David Hume on the Study of History

“In reality, what more agreeable entertainment to the mind, than to be transported into the remotest ages of the world, and to observe human society, in its infancy, making the first faint essays towards the arts and sciences: To see the policy of government, and the civility of conversation refining by degrees, and every thing which is ornamental to human life advancing towards its perfection. To remark the rise, progress, declension, and final extinction of the most flourishing empires: The virtues, which contributed to their greatness, and the vices which drew on their ruin. In short, to see the whole human race, from the beginning of time, pass, as it were, in review before us; appearing in their true colours, without any of those disguises, which, during their life-time, so much perplexed the judgment of the beholders. What spectacle can be imagined, so magnificent, so various, so interesting? What amusement, either of the senses or imagination, can be compared with it?”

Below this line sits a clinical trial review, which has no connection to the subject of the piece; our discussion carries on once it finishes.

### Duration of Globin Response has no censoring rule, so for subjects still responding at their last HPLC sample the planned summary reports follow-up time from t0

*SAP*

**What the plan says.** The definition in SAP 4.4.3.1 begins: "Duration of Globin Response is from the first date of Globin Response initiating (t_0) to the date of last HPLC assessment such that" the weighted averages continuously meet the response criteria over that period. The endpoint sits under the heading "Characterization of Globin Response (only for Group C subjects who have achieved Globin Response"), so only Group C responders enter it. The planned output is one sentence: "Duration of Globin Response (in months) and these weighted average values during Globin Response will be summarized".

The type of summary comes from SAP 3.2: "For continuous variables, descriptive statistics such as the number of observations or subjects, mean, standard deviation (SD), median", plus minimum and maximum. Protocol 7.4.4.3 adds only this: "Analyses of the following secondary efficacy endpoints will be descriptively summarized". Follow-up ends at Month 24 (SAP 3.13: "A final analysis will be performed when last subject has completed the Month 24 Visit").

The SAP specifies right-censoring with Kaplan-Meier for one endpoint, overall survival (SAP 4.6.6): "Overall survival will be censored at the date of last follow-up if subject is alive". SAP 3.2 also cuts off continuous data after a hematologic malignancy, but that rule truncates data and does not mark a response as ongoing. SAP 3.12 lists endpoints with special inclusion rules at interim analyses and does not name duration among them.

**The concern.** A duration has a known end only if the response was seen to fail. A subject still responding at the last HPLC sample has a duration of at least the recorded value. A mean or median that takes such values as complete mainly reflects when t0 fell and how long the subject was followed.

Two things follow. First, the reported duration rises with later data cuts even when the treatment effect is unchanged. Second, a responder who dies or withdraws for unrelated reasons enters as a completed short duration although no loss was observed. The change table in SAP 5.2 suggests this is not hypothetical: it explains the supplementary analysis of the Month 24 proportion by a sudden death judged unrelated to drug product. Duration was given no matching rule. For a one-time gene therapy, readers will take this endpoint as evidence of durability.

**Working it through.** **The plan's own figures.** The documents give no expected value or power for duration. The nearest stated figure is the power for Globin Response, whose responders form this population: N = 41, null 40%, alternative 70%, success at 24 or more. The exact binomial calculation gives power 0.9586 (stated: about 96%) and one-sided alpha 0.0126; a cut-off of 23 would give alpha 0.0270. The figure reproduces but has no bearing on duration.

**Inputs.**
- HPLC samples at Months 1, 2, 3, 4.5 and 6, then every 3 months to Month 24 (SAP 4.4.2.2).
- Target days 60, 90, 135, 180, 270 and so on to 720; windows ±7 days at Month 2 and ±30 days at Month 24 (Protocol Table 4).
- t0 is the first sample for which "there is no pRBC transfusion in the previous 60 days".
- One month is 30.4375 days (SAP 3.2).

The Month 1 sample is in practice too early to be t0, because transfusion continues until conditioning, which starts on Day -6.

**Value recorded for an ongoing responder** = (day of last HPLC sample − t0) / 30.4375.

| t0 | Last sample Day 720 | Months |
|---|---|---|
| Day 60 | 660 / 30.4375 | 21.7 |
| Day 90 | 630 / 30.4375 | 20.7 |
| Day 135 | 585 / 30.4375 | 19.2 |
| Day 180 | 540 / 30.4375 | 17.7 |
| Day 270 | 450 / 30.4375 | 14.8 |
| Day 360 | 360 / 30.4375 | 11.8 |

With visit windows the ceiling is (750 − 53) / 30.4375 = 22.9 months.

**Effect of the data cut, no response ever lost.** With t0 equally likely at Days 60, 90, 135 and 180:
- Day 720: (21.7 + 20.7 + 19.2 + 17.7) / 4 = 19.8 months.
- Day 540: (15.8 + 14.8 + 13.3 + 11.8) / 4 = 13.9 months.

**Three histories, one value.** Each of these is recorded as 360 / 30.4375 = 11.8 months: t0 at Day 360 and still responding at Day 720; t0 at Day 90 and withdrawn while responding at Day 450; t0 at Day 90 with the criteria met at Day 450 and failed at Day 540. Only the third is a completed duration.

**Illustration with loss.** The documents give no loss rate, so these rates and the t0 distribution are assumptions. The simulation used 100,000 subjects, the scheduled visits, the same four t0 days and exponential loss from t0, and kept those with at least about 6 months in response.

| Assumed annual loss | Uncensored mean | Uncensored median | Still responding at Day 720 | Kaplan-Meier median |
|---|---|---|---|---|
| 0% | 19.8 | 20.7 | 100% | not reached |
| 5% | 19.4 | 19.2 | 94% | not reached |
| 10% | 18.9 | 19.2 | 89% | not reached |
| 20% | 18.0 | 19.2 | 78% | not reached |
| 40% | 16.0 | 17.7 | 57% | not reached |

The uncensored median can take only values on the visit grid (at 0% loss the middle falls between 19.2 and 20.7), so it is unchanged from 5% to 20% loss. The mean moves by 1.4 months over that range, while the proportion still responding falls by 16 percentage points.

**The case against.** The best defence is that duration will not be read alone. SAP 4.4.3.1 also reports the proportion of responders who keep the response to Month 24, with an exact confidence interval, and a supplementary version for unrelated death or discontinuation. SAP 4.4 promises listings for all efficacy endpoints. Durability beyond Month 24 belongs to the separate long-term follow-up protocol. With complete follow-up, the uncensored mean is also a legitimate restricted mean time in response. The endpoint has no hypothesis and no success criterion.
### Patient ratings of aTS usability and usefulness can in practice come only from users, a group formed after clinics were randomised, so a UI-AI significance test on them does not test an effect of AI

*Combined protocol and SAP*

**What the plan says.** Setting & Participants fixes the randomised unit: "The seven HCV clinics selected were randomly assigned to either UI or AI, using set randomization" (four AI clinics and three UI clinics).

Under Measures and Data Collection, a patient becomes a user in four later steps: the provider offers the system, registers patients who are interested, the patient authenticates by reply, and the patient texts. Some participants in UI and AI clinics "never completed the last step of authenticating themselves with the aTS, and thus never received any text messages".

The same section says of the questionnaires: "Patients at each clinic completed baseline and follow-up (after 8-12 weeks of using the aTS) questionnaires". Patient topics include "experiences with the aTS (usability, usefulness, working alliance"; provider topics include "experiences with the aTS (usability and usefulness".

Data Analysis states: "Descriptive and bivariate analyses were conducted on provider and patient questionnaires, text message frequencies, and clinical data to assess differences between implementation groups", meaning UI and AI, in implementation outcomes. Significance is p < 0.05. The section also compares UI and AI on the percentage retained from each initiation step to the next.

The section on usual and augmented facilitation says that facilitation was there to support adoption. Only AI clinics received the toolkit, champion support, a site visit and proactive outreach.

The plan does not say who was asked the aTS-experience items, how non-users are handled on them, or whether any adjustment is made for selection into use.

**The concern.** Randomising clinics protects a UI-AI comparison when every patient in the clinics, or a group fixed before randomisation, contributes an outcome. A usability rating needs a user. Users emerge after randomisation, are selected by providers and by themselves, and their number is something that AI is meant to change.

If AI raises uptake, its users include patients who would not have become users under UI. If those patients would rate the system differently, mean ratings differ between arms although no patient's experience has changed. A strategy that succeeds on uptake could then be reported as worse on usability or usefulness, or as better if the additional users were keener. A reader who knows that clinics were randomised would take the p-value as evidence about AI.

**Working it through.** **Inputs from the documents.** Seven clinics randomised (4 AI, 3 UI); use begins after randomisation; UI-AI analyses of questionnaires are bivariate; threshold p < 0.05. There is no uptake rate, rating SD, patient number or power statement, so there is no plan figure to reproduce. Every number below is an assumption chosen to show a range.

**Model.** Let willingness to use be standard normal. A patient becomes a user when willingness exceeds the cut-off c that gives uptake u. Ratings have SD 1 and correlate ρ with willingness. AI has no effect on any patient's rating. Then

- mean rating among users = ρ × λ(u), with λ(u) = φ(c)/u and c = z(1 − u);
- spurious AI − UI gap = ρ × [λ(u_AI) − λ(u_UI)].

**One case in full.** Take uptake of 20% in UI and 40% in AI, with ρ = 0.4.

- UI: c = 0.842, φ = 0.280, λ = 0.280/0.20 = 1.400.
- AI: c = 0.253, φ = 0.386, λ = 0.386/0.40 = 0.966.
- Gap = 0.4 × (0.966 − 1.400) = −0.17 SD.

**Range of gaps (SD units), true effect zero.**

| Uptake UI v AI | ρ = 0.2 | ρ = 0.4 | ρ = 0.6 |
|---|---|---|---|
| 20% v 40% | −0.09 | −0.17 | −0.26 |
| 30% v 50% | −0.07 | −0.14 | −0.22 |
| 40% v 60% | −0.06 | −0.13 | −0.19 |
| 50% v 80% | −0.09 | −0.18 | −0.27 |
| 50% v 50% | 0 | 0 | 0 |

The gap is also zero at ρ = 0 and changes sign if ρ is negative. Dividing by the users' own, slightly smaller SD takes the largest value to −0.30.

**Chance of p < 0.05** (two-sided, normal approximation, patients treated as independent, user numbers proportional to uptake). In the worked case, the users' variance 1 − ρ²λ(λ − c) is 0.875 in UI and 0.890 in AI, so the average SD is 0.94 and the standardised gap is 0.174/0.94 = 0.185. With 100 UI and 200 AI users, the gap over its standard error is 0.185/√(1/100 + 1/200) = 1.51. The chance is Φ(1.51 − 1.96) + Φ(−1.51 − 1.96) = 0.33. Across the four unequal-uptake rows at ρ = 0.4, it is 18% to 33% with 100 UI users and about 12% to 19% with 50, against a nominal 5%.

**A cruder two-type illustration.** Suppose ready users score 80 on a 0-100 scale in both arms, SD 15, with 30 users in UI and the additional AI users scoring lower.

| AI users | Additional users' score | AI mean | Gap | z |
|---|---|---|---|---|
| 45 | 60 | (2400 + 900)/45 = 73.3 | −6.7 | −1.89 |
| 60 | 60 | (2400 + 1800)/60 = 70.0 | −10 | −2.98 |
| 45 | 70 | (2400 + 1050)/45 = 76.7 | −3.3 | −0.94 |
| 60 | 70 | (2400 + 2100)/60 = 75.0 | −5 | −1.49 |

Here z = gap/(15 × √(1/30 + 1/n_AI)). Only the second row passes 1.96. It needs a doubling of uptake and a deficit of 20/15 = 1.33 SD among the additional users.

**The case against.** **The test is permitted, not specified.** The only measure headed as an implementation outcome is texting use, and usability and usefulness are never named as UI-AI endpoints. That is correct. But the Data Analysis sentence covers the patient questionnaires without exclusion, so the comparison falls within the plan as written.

— David Hume, “On the Study of History”

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